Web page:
This is a double sideband phone transmitter intended to go with the Ivel RX. Double sideband is much simpler and cheaper to produce than SSB and it is entirely compatible with stations using SSB – either upper or lower sideband. They wont know you are using DSB until you tell them! Much like the Ilford above, the Ilton needs to be crystal controlled except on 80m where there is a suitable 3.69 MHz resonator, which allows transceive operation with the Ivel on 80m. For the higher bands, they have to be tuned independently. Please ask me about these higher bands. The transmitter is mounted just behind the Ivel RX (see photo below) with links to the RX for muting when transmitting. The Ilton’s speech amplifier is designed for dynamic microphones and uses BS170 MOSFETs driving an SA602 modulator to produce the DSB signal; this is amplified using a high speed op-amp driving the IRF510 output stage (with heatsink) which is followed by low pass filters and the aerial change over relay. Peak output is about 1.5W when using 13.8v supplies.

Should be just the job for across town nattering! The price for the Ilton is £24, If ordered together, the Ivel and Ilton are discounted to £49.

The Somer

This is a new small CW TCVR for any single band 20 to 80m. It has a new LO scheme using multiplication up and division down from the VFO to avoid chirp without using a crystal or ceramic resonator! So goodbye to rockbound transmitters! The arrangement can provide whole band coverage but this is seldom actually desired to keep the Main tuning rate reasonable. The RX is direct conversion with a PolyVaricon for the main tuning and a voltage controlled diode for the Fine tuning and beat note offset; the latter being automatically cancelled when you go to transmit. The RX is direct conversion using a double tuned RF filter feeding into a SA602 mixer, with a conventional audio pre-amp, humped low pass CW filter and main audio output for phones or a small loud speaker. For transmission, the LO chain feeds digital gates for the RF keying which then drive a buffer stage and a pair of BS170 MOSFETs in the output stage for a nominal 1.5W (with a 13.8v supply). The transmitter output has twin pi low pass filtering and the TR control circuits automatically disconnect the LPF from the RX RF amp when transmitting, for click and thump-free full break in changeover! There is also a 725 Hz sidetone oscillator, with adjustable level, that feeds into the RX audio amp. The photo above is the 20m prototype Somer; two kind early builders have now helped prove the rig and the instructions! The main differences between the Somer when compared to the Ivel/Ilford combination is that it is half the size, with VFO coverage for any one of its bands and with full break in operation. The price is £52.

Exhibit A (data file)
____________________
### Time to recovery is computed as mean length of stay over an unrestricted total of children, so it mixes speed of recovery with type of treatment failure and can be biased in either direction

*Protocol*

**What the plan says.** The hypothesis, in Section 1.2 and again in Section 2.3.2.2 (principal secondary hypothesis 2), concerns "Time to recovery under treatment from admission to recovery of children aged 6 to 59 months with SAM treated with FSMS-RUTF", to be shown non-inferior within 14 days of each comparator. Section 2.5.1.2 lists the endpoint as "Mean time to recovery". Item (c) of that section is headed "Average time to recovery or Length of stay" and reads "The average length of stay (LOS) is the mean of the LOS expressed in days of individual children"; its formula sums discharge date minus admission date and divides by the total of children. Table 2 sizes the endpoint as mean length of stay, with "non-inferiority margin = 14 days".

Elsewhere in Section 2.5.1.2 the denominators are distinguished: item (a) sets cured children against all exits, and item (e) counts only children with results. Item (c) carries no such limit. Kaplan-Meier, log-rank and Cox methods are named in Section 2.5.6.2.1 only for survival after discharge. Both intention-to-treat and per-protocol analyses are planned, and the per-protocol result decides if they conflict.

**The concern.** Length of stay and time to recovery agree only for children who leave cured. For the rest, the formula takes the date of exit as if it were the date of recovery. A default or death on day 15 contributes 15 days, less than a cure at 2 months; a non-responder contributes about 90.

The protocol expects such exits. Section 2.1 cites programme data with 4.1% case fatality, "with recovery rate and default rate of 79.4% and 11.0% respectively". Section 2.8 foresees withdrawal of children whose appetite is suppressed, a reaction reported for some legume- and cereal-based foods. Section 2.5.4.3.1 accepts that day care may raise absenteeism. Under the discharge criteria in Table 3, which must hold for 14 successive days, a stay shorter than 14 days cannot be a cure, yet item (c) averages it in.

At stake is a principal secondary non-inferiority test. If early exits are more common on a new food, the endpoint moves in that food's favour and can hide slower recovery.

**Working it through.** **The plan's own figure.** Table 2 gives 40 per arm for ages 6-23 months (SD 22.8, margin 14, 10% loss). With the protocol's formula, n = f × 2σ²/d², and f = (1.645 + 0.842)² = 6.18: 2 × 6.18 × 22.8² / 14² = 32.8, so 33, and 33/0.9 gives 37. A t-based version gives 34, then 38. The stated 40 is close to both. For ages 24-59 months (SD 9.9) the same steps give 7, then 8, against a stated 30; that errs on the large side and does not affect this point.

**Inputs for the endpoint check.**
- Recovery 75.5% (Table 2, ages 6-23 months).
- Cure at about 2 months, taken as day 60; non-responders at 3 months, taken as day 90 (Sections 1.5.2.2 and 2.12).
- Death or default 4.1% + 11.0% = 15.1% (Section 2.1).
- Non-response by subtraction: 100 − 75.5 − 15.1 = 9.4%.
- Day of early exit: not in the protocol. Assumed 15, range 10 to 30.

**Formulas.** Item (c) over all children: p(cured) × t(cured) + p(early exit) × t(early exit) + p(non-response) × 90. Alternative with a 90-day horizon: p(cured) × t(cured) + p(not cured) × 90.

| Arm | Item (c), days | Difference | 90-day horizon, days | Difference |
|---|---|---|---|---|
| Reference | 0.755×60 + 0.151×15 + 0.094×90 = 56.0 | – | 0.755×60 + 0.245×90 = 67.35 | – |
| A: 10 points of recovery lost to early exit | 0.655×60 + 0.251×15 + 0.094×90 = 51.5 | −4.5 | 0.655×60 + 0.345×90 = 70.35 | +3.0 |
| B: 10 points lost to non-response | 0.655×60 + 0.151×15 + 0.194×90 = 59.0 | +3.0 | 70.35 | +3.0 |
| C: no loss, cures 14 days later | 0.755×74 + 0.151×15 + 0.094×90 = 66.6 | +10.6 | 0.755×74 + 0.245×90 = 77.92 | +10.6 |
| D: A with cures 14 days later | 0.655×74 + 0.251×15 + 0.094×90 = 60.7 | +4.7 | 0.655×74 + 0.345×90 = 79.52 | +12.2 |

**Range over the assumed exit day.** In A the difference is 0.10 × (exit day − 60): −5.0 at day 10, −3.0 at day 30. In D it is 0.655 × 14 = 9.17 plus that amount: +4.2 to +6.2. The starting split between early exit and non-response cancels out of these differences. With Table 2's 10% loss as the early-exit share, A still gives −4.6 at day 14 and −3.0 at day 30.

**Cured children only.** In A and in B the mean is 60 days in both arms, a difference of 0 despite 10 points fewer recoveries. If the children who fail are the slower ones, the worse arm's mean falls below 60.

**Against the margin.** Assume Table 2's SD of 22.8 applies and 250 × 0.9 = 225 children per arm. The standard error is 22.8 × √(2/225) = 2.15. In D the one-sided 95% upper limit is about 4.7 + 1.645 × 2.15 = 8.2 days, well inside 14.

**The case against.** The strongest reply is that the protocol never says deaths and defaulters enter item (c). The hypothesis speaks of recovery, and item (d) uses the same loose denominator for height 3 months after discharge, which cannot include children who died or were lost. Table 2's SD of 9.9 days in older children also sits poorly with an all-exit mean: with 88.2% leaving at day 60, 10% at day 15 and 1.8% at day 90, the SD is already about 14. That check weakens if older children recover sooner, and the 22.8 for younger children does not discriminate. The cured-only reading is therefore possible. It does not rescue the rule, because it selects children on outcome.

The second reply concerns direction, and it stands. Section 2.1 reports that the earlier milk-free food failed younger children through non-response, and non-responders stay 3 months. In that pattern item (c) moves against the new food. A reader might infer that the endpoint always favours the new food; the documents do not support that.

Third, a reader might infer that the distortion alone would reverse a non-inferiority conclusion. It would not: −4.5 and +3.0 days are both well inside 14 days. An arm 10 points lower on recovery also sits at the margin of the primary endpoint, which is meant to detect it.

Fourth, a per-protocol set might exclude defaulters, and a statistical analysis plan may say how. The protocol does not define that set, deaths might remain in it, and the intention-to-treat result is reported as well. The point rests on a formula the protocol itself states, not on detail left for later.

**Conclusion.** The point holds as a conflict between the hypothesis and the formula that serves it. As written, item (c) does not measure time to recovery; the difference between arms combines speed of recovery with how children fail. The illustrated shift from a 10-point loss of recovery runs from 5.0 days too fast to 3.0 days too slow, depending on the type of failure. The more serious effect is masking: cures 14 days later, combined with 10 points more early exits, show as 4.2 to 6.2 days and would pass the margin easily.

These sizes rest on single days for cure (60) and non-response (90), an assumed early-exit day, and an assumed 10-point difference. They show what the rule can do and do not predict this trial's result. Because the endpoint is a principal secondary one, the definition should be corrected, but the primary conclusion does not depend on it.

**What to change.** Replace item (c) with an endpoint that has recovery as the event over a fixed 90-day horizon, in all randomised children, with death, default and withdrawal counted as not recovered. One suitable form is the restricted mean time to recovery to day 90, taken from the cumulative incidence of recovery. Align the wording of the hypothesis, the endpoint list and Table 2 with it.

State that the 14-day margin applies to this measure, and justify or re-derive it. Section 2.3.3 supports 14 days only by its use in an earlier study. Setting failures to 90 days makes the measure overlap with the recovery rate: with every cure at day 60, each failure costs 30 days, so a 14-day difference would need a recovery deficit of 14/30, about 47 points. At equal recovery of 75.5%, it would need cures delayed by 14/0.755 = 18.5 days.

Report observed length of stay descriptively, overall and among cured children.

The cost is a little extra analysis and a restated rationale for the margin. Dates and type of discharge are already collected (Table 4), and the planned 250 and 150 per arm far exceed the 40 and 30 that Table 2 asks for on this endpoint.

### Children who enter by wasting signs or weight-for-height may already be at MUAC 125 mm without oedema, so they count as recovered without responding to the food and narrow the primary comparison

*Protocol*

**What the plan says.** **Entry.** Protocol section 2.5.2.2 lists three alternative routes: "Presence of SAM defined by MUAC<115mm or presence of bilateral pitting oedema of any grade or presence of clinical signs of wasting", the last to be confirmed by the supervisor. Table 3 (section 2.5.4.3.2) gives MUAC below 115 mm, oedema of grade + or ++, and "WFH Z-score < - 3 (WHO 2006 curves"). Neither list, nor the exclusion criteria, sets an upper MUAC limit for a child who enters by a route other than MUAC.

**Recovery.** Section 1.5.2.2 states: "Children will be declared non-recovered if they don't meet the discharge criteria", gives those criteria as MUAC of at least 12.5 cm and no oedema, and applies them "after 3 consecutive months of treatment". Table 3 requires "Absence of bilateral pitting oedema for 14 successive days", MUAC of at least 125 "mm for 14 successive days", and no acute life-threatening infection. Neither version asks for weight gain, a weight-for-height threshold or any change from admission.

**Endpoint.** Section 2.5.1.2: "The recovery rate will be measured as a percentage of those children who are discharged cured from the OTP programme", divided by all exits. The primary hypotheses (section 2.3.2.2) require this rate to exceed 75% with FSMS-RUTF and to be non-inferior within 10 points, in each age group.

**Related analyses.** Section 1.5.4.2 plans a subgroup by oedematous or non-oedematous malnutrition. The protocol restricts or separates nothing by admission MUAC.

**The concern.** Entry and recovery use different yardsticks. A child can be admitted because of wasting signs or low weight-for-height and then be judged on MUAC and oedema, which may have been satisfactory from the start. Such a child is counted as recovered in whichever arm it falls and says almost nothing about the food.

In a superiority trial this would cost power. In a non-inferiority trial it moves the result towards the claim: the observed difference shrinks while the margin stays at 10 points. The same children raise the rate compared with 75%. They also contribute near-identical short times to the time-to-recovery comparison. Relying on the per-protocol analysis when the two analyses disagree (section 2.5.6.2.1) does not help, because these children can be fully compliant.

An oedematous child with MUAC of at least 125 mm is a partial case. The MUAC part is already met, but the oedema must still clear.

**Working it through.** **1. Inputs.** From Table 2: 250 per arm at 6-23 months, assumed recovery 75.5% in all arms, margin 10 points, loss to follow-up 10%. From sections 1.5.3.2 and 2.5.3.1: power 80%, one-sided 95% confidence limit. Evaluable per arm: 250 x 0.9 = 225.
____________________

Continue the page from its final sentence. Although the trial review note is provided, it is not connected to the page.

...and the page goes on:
The Queenie & Kingston

They are a new pair of CW RX and TX. They are in the late stages of design, with the PCB layout done but not fully proven yet. The RX is a strong direct conversion design using 4066 switches. The TX produces 5W and has break-in transmit to receive change-over. Together, they use the same multiply up and divide down LO scheme as the new Somer, so they provide all of any single band from 20, 40, or 80m without using a crystal! They have a couple of optional add-on units – for phasing single sideband CW reception on a single band, or for three band operation. I am in the final stages of commissioning the prototypes. Watch this space!